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ASPIRE OMT: The Message Behind the Logo

Are You One of Us?

In the 1950s John Hopkins professor Curt Richter performed an experiment on rats demonstrating the power of hope in overcoming adversity.

In the first experiment, Richter took 12 domesticated rats and placed them each in a tank filled with water. The first rat swam excitedly around and explored, without resurfacing to the top and then died 2 minutes later. Two more rats followed a similar routine shortly after and died in much the same way. The other nine rats, however, swam primarily at the surface for 40-60 hours before eventually drowning.

Obviously, the vast difference in survival time poses many questions as to how the rats were cared for, handled, and “supported.” Therefore, like most researchers, the experiment continued while trying to control more variables. This time he captured 34 wild rats, known for being aggressive and ready to escape any form of captivity. All 34 rats died within minutes of immersion in the water-filled jars. Again, questions remained as to why the “wild,” aggressive rats died so quickly despite their escape-artist nature, coupled with their notable fierce swimming ability.

He said in his own words, “The situation of these rats scarcely seems one demanding fight or flight - it is rather one of hopelessness…the rats are in a situation against which they have no defense…they seem literally to ‘give up.” 1

Could the answer really be as simple as a loss of hope?

How Help Leads to Hope, and Hope Leads to Perseverance


Richter then decided to take another group of wild rats and “eliminate hopelessness” by repeatedly holding them and then freeing them and by immersing them in water for a few minutes and pulling them out. When he returned them to water the rats showed no sign of giving up.


Richter wrote, “In this way, the rats quickly learn that the situation is not actually hopeless; thereafter they again become aggressive, try to escape, and show no signs of giving up. Wild rats, so conditioned, swim just as long as domestic rats or longer.”1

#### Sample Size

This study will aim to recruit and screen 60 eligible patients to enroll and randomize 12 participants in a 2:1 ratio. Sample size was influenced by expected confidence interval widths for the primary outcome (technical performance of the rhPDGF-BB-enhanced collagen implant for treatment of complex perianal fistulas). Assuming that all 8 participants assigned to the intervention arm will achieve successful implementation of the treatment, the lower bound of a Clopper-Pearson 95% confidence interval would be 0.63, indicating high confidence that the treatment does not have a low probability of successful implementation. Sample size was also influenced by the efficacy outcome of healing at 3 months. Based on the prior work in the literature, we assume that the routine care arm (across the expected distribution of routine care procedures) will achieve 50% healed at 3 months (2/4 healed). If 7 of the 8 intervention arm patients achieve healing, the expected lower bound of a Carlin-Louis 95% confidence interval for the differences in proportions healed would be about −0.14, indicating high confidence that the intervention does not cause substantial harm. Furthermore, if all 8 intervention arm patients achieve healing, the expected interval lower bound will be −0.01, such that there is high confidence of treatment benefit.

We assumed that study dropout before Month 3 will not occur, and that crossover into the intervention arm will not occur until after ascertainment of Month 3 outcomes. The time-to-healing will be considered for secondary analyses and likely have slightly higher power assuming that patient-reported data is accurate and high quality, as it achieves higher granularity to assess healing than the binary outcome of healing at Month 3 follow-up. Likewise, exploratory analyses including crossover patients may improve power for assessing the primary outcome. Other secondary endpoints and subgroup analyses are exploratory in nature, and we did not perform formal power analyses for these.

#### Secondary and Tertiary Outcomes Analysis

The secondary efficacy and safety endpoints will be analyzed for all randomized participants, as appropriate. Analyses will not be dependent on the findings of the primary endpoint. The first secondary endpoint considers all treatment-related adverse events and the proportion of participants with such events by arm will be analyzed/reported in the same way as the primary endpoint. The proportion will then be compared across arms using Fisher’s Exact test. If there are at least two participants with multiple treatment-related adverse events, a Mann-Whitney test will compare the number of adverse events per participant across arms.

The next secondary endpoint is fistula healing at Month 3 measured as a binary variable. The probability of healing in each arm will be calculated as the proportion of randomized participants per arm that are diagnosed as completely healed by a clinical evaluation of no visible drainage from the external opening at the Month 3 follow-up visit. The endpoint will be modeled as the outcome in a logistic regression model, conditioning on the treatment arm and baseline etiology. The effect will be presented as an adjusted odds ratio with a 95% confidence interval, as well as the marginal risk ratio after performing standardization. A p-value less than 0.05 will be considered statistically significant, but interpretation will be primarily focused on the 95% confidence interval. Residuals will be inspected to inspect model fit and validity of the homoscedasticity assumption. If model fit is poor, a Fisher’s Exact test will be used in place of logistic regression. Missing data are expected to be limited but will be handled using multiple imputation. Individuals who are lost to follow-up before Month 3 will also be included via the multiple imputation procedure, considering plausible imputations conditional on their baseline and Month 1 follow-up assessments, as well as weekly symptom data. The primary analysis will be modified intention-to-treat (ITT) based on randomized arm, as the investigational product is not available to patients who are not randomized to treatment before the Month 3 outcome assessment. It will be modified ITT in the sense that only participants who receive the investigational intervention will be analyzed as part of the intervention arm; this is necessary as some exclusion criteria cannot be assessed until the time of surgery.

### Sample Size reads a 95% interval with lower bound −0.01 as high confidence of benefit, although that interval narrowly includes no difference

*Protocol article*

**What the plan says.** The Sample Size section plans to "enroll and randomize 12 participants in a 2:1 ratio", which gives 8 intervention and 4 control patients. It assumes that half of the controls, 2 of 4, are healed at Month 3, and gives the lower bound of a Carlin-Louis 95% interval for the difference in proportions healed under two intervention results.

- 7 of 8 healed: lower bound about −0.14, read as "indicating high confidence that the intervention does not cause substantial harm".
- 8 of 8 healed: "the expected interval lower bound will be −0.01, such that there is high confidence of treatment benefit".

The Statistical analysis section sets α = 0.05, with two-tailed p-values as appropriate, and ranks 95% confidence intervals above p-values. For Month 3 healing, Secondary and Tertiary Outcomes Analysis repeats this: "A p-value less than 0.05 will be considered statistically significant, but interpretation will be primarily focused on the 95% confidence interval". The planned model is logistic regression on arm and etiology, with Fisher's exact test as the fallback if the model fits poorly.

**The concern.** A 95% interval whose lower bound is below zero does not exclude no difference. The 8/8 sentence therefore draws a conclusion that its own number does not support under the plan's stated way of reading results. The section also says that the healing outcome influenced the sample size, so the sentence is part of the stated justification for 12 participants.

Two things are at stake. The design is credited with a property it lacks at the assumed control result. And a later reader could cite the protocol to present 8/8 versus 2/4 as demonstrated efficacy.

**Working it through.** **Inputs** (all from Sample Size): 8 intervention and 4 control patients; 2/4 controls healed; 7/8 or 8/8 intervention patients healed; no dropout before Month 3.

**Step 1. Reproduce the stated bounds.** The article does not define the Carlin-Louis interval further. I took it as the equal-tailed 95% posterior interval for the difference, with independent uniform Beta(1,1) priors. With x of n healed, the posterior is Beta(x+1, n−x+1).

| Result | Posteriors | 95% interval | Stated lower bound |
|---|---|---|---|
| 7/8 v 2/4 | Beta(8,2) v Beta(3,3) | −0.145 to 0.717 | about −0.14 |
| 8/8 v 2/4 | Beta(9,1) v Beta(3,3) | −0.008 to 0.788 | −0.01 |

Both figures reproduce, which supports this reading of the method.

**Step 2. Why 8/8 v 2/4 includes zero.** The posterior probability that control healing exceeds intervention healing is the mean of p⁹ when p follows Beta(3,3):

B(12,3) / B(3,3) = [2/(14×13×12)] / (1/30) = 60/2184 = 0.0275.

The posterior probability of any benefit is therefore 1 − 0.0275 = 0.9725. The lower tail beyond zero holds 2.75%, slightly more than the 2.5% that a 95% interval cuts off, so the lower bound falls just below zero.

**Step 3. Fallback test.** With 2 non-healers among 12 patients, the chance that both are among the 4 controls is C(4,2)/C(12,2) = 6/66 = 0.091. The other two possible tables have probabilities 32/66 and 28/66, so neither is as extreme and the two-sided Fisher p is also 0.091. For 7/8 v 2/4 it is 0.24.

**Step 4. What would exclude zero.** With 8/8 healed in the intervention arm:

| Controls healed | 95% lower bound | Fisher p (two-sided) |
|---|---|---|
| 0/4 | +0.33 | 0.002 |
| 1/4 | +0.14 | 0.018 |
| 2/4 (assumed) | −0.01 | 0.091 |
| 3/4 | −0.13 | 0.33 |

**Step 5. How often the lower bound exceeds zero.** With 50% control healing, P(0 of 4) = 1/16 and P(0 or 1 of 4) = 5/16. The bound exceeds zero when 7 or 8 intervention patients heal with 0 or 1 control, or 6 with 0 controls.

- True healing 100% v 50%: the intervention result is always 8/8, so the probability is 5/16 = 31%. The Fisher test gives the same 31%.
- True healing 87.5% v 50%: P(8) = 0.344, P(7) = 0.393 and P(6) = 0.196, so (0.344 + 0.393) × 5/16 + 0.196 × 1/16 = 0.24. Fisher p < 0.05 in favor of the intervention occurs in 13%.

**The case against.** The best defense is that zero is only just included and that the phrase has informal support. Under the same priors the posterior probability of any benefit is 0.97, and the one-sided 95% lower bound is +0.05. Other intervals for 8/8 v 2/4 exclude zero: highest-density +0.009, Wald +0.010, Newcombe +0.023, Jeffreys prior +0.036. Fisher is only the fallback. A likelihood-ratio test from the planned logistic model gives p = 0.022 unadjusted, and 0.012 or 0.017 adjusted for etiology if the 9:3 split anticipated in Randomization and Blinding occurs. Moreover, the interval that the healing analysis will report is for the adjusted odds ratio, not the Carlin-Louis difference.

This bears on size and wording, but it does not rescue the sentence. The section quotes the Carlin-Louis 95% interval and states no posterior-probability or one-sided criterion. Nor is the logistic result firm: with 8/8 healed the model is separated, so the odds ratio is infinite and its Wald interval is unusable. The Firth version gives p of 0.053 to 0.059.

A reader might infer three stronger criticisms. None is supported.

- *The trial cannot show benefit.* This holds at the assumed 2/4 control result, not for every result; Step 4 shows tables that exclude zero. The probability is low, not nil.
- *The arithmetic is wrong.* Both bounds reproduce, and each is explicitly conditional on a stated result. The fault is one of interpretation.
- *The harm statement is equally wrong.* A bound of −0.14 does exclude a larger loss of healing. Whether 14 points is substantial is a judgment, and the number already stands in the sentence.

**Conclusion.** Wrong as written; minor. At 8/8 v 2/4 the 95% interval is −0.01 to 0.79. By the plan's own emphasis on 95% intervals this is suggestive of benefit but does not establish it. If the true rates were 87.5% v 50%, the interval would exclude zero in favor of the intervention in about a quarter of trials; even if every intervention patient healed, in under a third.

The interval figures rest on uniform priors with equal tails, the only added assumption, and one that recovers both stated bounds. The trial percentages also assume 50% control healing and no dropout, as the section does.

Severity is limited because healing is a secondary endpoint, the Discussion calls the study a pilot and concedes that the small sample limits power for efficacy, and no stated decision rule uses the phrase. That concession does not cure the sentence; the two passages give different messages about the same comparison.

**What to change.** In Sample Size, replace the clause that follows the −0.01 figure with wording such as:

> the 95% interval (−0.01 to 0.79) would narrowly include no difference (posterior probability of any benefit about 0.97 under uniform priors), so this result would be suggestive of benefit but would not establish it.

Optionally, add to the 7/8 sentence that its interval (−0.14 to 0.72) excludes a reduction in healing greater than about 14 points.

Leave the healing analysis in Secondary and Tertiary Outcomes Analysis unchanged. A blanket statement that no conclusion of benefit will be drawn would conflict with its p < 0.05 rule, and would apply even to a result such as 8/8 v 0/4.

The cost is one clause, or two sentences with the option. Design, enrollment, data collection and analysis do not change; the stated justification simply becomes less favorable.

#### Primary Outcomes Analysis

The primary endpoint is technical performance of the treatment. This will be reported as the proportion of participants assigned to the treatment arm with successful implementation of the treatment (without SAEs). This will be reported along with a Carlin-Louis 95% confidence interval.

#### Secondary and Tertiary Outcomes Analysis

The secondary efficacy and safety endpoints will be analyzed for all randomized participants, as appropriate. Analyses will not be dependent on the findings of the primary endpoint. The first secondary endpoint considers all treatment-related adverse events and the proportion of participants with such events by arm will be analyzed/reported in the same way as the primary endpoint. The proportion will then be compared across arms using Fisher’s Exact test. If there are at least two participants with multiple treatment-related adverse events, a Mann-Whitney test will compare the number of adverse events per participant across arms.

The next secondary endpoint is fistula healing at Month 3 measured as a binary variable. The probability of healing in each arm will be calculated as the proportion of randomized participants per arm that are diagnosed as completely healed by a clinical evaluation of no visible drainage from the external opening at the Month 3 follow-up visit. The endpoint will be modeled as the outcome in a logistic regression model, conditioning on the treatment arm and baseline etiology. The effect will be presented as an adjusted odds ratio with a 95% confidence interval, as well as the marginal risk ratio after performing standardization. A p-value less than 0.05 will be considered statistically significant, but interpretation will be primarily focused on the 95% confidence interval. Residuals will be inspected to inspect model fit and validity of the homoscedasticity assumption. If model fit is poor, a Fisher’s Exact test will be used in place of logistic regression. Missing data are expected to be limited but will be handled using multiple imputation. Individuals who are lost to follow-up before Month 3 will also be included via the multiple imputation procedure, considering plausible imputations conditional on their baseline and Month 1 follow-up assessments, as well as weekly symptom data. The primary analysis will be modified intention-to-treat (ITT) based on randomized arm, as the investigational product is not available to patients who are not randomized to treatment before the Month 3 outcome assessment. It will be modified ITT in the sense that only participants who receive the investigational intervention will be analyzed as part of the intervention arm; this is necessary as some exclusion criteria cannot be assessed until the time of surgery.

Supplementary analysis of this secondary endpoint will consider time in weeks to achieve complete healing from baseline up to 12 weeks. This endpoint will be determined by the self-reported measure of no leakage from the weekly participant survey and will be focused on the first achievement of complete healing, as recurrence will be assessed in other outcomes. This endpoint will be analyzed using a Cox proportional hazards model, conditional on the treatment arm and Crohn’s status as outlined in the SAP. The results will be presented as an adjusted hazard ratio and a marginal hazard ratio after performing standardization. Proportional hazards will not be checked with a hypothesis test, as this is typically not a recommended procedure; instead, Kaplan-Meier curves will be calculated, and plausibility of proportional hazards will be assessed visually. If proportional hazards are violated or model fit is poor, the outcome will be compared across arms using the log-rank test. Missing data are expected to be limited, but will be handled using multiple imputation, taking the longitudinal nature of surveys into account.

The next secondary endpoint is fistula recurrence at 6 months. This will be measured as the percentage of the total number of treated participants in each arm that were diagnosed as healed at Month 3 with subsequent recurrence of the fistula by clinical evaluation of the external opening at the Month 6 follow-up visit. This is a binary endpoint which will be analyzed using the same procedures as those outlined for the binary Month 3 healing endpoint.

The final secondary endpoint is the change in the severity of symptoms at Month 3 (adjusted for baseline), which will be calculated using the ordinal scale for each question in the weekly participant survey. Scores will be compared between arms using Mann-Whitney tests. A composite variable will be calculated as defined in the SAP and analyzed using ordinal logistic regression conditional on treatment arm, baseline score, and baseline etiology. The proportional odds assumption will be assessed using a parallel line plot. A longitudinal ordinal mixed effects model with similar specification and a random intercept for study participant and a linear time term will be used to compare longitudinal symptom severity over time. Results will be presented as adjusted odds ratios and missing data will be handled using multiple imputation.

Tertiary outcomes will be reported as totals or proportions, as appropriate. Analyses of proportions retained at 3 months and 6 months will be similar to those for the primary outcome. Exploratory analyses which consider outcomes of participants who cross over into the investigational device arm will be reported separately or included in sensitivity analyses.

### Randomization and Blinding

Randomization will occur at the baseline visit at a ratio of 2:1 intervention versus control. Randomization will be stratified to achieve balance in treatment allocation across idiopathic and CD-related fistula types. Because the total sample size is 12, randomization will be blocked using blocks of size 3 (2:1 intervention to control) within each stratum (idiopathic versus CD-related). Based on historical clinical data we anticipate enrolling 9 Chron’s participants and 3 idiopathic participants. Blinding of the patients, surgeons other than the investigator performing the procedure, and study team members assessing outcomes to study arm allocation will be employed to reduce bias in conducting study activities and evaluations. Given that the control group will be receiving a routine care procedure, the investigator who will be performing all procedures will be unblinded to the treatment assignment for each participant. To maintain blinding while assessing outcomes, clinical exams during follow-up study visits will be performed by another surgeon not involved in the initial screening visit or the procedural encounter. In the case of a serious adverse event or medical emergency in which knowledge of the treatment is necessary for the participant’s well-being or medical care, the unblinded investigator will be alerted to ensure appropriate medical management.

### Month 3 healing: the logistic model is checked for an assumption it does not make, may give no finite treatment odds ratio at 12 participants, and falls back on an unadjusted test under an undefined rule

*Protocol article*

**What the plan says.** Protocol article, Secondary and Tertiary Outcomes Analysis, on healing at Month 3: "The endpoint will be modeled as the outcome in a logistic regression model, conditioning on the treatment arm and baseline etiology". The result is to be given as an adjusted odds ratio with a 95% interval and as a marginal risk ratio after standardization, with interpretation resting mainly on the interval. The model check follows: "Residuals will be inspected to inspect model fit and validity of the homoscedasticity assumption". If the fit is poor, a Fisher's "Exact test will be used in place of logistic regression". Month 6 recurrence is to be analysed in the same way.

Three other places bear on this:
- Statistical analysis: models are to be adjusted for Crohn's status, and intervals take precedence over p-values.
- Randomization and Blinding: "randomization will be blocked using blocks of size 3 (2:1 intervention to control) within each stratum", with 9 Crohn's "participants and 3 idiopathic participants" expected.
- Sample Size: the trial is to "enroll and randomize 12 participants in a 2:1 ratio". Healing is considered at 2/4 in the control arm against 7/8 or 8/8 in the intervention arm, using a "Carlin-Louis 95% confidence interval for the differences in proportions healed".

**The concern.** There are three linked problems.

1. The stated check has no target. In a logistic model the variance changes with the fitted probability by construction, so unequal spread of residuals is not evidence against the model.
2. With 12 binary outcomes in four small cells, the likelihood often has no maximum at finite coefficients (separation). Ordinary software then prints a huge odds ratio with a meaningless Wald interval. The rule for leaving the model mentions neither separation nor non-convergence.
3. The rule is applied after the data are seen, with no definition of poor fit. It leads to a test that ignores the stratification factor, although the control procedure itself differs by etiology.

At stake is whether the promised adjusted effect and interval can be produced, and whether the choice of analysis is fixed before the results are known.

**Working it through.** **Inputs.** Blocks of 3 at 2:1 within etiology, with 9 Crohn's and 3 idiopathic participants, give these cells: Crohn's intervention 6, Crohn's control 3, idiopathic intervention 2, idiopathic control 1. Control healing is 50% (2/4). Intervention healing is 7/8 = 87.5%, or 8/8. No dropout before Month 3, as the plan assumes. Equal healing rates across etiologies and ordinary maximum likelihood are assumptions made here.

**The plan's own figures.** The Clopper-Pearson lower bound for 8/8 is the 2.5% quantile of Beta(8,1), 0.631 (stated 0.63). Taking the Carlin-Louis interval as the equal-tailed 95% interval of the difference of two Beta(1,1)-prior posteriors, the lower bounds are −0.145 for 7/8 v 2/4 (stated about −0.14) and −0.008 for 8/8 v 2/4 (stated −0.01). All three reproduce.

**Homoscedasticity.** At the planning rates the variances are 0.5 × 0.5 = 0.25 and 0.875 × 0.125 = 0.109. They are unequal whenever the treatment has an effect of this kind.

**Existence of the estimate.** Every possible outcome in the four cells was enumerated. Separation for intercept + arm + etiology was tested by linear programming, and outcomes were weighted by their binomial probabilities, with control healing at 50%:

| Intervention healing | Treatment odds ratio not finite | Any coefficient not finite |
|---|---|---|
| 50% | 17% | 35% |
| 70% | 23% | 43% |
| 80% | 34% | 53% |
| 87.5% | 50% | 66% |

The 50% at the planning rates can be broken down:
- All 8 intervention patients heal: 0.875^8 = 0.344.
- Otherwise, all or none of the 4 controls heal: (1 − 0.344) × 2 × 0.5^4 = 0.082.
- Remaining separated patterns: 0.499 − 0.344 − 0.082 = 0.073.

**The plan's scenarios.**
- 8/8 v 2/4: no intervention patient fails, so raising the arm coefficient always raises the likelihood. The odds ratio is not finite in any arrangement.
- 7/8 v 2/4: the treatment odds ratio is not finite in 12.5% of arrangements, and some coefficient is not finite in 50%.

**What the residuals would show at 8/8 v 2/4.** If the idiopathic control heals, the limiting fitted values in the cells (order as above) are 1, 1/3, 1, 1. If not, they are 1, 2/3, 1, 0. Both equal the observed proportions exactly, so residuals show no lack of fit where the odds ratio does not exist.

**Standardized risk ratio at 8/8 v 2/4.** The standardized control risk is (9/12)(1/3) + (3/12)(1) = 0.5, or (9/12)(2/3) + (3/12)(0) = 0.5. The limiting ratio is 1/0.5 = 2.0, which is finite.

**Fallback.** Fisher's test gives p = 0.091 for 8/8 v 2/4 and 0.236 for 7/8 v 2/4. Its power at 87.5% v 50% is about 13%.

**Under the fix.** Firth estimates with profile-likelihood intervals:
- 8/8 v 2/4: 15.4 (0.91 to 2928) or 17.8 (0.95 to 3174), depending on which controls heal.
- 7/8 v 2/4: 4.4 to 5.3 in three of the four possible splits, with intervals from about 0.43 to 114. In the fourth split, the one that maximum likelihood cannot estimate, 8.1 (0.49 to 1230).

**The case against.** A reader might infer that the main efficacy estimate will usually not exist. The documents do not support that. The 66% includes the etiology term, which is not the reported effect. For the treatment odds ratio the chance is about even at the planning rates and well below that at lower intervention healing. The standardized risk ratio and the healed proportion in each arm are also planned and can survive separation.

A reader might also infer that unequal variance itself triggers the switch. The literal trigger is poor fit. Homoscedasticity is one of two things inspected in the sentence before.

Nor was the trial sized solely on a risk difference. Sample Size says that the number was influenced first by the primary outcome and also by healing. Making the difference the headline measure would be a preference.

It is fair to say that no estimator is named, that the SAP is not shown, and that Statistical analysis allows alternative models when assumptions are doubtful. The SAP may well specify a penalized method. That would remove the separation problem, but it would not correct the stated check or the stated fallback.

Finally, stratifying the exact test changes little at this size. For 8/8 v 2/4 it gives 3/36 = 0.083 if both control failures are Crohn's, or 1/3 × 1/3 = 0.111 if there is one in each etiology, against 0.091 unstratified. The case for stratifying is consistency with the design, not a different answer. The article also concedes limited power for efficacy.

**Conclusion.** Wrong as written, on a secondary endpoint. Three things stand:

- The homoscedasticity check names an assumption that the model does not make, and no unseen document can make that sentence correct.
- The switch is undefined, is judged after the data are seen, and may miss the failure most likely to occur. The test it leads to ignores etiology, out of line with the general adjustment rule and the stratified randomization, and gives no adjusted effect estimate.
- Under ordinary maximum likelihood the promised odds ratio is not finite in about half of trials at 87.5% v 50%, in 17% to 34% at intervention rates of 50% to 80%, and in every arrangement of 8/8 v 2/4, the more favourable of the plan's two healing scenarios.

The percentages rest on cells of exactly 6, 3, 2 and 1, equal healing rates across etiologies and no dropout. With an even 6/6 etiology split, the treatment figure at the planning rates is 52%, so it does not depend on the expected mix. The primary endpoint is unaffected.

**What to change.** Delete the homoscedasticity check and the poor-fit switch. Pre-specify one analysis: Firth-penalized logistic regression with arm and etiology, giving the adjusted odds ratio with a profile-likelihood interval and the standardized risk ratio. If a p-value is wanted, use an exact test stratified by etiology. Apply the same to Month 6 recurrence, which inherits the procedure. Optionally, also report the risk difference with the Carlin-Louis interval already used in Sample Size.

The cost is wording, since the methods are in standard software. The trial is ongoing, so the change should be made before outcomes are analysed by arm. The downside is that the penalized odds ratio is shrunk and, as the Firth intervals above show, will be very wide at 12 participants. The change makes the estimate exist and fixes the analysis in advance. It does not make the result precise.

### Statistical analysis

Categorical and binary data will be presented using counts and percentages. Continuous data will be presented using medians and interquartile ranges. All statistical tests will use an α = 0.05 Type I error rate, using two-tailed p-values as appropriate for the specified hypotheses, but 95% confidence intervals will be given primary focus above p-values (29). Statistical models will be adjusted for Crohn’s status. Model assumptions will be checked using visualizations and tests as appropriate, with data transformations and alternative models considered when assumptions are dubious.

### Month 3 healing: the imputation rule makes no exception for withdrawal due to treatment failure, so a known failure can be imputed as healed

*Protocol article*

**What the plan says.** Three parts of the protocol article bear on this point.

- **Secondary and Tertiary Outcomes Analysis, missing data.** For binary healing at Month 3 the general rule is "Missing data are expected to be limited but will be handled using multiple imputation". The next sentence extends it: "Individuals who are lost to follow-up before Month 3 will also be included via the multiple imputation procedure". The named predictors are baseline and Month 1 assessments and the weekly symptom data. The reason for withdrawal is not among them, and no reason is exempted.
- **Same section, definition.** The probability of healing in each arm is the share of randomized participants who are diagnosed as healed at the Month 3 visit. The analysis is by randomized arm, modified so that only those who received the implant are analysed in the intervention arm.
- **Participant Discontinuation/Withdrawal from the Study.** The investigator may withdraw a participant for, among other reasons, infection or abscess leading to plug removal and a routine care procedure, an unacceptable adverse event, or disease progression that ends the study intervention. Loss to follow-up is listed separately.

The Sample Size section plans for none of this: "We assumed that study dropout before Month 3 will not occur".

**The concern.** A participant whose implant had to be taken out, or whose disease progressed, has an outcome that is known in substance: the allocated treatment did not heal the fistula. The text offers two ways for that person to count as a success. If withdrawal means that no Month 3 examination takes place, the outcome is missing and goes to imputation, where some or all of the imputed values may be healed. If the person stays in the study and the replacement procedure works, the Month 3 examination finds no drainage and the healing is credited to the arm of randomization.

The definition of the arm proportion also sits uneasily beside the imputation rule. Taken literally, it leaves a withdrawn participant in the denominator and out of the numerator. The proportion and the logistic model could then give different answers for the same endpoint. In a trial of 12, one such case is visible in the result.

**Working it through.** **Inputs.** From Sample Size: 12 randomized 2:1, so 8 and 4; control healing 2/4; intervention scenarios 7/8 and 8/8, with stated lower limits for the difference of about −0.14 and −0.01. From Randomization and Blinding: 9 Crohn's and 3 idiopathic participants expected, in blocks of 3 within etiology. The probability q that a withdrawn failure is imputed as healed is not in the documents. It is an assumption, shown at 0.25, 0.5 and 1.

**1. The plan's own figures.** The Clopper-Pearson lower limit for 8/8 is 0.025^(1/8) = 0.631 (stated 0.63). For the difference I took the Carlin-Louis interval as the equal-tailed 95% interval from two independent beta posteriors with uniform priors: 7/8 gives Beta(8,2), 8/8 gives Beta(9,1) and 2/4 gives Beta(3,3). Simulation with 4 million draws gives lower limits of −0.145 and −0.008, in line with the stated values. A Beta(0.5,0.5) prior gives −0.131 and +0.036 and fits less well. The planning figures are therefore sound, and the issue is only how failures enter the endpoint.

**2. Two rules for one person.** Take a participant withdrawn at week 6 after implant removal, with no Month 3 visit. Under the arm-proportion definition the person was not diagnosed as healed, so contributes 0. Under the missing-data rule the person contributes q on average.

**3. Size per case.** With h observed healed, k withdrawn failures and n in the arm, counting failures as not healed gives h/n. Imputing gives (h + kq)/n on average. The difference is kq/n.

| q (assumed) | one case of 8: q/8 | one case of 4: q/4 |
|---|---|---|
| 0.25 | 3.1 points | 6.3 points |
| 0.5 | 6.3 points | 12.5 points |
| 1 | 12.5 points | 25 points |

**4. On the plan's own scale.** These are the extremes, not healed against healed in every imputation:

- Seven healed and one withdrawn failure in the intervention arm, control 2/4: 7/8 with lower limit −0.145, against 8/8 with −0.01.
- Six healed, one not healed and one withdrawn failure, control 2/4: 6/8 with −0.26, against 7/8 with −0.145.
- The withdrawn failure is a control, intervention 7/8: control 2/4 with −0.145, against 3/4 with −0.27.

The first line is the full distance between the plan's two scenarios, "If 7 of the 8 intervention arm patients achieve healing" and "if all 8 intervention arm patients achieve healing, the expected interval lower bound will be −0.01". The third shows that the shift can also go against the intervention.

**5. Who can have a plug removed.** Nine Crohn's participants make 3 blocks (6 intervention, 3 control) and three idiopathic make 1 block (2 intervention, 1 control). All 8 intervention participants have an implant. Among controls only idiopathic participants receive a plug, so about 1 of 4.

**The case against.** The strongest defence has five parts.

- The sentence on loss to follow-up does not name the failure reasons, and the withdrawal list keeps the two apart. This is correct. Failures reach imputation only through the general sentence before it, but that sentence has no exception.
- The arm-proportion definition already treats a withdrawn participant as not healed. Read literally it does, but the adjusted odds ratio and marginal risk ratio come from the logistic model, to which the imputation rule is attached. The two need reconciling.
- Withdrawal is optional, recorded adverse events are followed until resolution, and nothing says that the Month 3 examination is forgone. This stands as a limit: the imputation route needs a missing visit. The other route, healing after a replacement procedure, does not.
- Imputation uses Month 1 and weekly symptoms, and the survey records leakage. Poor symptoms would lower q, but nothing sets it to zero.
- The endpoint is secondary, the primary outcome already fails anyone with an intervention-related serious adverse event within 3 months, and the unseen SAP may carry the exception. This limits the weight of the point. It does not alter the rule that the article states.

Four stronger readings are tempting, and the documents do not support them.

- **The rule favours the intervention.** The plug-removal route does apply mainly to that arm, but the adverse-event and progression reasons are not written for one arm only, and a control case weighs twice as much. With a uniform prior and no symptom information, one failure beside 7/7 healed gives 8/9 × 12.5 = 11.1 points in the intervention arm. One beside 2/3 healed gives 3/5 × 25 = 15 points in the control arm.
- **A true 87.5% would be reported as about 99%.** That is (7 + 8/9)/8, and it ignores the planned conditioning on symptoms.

Rats who had been helped in the past fought through adversity and survived 240 times longer than the rats who never experienced help - the ones with no hope for a way out.

While this experiment was cruel, it provided insight into the importance of support, especially when the mountain seems too steep to climb!


Choosing to surround yourself with people unwilling to reach out a hand and help you through the tough times sets you up for FAILURE.

Mic drop…

Listen closely. The rats who never experienced rescue gave up 240 times faster than those who had HOPE. Keep this in mind the next time you face a challenge, the next time you have a mountain to climb.


What does perseverance look like for those that have the support of a community pulling them up the mountain? How much higher would you climb? How much MORE WOULD YOU ACCOMPLISH?



How to Become the Physical Therapist You Always Wanted to Be

We all need rescuing from time to time. We all can benefit from guidance. We all need a hand to help us up the mountain and to push us to achieve things we didn’t know we could do. We all deserve reprieve, rest, and a reset.

Surround yourself with a company, a mentor, a boss, or a partner who believes in you, who promotes you, who celebrates your accomplishments, who understands that shining a light on YOUR success doesn’t dim their light.


Find your people - people who shout from the mountain tops that you are amazing. That you are meant to do hard things and to keep climbing that mountain of su